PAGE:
4. Barbara Wayman says:

    depressing to say the least – but maybe our ‘error’ as believers/disciples lies in the fact that we are hoping to install a Christian government in a secular world – I was just thinking about the the biblical precedents in the OT : the Israelites did not convert or even try to change Egypt, Babylon, the pagans in the Promised Land, nor even did Jesus try to change the Roman system. Maybe, just maybe, we should occupy ourselves with preaching the Gospel and making disciples and leave it to Jesus at His second coming to institute the theocracy we are all longing and praying for ?

  5. Desiree Louis says:

    Very well said Mr Mlophe. Completely agreed. It appears that most Christians are double-minded, and clueless about what it means to “occupy the land”. Barbara Wayman, ironically your response is the exact dualism that Afrika is referring to. Just focusing on evangelism means that we are so heavenly minded that we are no earthly good. We can only be salt and light if we occupy and “disciple” all spheres of influence where salt and light are required. That included politics. By the way, the word “politics” originally means to be concerned or involved in the affairs of the town or city. Surely God wants us to be involved – to add value and make a difference.

    • Venessa says:

      I love your comment and agree with it somewhat the only thing I would say though is that we as Christians CANNOT afford to be complacent in affecting the “systems” of the World we have a major role to play!

  6. David Hall says:

    Brilliant article written! Makes me wonder about the reality of the supposed 80% or so Christian population of SA. Do we need to man-up to our Christian values over our fears/traditions? – or do we need to ‘market’ our Christian values better to a secular church?
    I had hopes that we would see a lot better than the 235 000 odd votes in favour of specific Christian/church based parties. (excluding FF+ <415 000 who claim Christian leaning?) Or maybe we are being sold down the river by a hugely corrupt system of mis-allocated votes due to a lack of committed oversight by a gullible church not wanting to get involved in politics or a non-voting church?
    We have only ourselves to blame if we are silenced in speaking out on moral issues that offend some. This silent majority called the Church have slept-in a little longer, I'm afraid. Another 5 years HARD work ahead for Kenneth, Steve & new members on the team, hopefully ably assisted by some of the other new comers.

  7. Janet Martens says:

    Well said.

  8. Hugh G Wetmore says:

    Afrika has analysed well, and shamed the ‘average’ Christian. Thank you!

    Yes, it is true that a census cannot decide the % of Christians in a country. “God knows those who are his. Let all who call themselves Christian must turn away from evil” (2 Tim.2:19). That’s our responsibility.Then, as salt that is still salty, we can influence society, as Jesus calls us to do (Matt 5:13). That is the calling of the ACDP – think of the influence which Daniel, one lonely but godly politician, had in a heathen government.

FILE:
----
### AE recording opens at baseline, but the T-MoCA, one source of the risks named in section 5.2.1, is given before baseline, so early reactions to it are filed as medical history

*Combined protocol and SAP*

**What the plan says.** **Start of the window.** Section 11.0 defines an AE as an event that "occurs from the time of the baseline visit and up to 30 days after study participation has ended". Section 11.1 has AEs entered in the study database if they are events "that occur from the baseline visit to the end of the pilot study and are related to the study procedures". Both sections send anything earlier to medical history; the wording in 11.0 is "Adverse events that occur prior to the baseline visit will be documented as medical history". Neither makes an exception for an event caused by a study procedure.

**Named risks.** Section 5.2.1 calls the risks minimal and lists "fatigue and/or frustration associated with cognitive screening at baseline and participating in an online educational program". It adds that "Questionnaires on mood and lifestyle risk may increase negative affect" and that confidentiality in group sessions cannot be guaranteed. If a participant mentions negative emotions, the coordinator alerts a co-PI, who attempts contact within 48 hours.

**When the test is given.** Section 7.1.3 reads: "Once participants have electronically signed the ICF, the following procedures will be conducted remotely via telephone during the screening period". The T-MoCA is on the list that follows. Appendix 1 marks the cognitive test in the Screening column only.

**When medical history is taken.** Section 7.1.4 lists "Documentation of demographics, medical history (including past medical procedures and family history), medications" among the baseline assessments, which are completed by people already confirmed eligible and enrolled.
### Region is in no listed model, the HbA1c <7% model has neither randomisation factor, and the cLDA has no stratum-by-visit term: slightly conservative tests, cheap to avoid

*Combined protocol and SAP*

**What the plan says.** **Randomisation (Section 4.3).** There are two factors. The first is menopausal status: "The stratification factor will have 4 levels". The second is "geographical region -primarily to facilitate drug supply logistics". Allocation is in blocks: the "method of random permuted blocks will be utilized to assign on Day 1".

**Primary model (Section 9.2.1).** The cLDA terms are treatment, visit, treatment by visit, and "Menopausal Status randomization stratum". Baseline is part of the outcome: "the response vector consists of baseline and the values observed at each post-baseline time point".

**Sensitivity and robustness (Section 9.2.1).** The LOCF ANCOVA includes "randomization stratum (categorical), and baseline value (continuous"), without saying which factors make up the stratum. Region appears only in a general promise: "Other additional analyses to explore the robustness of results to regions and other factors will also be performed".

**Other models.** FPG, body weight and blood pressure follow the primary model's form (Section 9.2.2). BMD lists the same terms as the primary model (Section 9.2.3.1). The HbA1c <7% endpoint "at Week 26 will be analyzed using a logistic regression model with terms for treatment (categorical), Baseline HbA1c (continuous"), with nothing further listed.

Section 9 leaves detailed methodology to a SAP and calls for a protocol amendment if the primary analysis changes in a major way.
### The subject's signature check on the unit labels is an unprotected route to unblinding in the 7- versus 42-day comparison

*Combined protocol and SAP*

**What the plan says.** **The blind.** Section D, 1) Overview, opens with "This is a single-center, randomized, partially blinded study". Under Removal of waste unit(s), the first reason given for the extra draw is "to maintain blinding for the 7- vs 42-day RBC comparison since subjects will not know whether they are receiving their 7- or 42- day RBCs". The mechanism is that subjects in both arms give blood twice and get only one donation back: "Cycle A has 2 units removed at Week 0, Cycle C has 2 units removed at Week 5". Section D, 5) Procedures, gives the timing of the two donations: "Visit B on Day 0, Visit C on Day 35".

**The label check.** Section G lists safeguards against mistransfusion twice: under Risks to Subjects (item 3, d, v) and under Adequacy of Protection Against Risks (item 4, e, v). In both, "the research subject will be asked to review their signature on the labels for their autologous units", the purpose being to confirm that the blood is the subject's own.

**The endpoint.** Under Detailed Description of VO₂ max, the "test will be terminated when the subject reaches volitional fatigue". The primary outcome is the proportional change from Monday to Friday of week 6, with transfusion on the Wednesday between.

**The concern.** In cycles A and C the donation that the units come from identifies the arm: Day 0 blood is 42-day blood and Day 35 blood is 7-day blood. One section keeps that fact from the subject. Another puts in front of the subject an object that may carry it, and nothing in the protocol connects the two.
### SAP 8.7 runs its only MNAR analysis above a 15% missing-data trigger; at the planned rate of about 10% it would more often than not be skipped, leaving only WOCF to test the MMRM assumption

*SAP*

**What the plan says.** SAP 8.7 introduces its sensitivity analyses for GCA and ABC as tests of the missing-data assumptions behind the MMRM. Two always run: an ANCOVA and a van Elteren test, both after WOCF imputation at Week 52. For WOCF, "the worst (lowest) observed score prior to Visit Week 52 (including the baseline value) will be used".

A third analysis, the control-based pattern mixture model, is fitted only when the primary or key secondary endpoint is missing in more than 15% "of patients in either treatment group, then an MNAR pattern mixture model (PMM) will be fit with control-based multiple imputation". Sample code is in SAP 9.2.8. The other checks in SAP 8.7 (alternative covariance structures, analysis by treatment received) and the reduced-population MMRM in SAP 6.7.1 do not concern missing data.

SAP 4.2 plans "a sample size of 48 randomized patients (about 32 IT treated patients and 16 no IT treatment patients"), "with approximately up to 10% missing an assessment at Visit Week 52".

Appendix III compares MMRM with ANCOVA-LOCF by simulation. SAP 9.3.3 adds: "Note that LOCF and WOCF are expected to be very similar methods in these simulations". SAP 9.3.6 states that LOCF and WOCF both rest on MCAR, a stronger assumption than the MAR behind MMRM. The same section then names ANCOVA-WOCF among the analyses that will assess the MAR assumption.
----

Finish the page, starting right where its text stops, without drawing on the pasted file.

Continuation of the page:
Of all contemporary nations, South Africa should be the first to realise that so called “Christian Governments” are not the answer. Israel had every political advantage, but most of the time failed as a government. Christianity prospers best in a hostile political context.

  9. G. Jansingh says:

    A few of the 1.5 mio that attended last year’s prayer meeting voted for Ff+ and ACDP, but the rest put their trust in man; completely opposing Psalm 118:8. Christians repent and stop finding excuses for this dualism.

  10. bryan innes says:

    Very well said PS. MHLOPHE. I agree with YOU one hundred percent. i have seen the body of Christ in South Africa become more and more ignored by society in general. It seems we have moved to Sunday Christians who are very little different from non believers during the week.Who is to blame ? Is it not leadership right across the Body of Christ. What then is the answer, and how can the church rise up to be all that she is meant to be.? By the way this seems to be the situation in the Western Church generally.
    I would encourage all parents to subscribe to the FAMILY POLICY INSTITUTE free newsletter. and find out the truth of the ANC’S anti family agenda. South Africa is the only country in Africa which leads and pushes for a different agenda to traditional family values.

  11. Kholeka Dyakala says:

    Very well said Ps Afrika! Exactly the discussion we had about two weeks ago.

  12. Alex Wood says:

    Yep!…very well said Mr Mphlope and also some of the comments. We as Christians need to firstly love our God and our neighbour as ourselves and then to be brave & honest when God tells us to spread the truth of His word which is a lot more often than we care to admit!